- Astro::Coord::ECI - Manipulate geocentric coordinates
- Astro::Coord::ECI::Mixin - Provide common methods without multiple inheritance.
- Astro::Coord::ECI::Moon - Compute the position of the Moon.
- Astro::Coord::ECI::Star - Compute the position of a star.
- Astro::Coord::ECI::Sun - Compute the position of the Sun.
- Astro::Coord::ECI::TLE - Compute satellite locations using NORAD orbit propagation models
- Astro::Coord::ECI::TLE::Iridium - Compute behavior of Iridium satellites
- Astro::Coord::ECI::TLE::Set - Represent a set of data for the same ID.
- Astro::Coord::ECI::Utils - Utility routines for astronomical calculations
Changes for version 0.061_01
- Computation of (perhaps very) approximate magnitudes for satellites is now supported. Changes to support this include:
- A magnitude() method on all classes that represent satellites;
- An intrinsic_magnitude attribute (defaulting to undef) on Astro::Coord::ECI::TLE objects;
- Default intrinsic_magnitude to 7 on Astro::Coord::ECI::TLE::Iridium objects;
- A canned table of intrinsic magnitudes in Astro::Coord::ECI::TLE which includes most of the objects in the Celestrak visual list, with magnitudes from Mike McCants' mcnames.zip and vsnames.zip files;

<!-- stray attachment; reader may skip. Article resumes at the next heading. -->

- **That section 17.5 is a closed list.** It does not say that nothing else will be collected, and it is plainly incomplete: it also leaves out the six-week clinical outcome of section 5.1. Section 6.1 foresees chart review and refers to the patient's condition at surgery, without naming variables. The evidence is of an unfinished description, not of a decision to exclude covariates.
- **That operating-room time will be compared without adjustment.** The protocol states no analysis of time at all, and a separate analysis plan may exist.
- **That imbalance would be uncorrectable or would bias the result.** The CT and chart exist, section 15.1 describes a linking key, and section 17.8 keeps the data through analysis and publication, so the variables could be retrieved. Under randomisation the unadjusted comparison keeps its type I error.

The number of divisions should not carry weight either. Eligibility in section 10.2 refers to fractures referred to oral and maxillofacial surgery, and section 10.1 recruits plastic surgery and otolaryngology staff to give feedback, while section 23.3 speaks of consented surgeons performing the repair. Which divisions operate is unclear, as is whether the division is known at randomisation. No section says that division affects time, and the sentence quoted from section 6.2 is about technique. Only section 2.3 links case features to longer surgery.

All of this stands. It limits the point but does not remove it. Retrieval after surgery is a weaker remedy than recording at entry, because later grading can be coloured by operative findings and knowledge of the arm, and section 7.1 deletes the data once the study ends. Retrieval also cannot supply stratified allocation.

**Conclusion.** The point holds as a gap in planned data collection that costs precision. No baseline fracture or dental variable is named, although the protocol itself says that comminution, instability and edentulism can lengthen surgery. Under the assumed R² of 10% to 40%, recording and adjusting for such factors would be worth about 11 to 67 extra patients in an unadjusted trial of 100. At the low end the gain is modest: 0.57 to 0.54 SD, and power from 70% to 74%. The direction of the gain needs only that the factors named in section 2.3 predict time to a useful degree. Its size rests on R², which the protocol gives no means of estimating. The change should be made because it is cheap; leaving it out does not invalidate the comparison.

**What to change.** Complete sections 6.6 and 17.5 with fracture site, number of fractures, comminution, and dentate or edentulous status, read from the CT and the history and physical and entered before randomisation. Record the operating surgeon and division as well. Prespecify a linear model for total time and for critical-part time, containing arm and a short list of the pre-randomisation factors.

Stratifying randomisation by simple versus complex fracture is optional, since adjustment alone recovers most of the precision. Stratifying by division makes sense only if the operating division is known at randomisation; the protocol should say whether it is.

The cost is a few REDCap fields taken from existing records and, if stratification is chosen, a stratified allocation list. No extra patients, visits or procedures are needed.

- Support in the Astro::Coord::ECI::TLE parse() method to set the magnitude of satellites that are in the table;
- Static method magnitude_table() on Astro::Coord::ECI::TLE to maintain the canned magnitude table;
- Modify the Astro::Coord::ECI::Sun magnitude() method to take an observing station argument (which is ignored) to be consistent with the same-named Astro::Coord::ECI::TLE method.
- The precess() and precess_dynamical() methods now do nothing to objects set to Earth-fixed coordinates. Previously they were converted to Ecliptic (and therefore inertial) coordinates, which manifested as a bug when the observing station was an attribute of a star. Support new (to us) Space Track JSON keys FILE, OBJECT_TYPE, ORDINAL and ORIGINATOR with same-named (except for being lower case) attributes. Method body_type() now returns the 'object_type' attribute if that is defined. If not it computes its return from the object name, like it always has.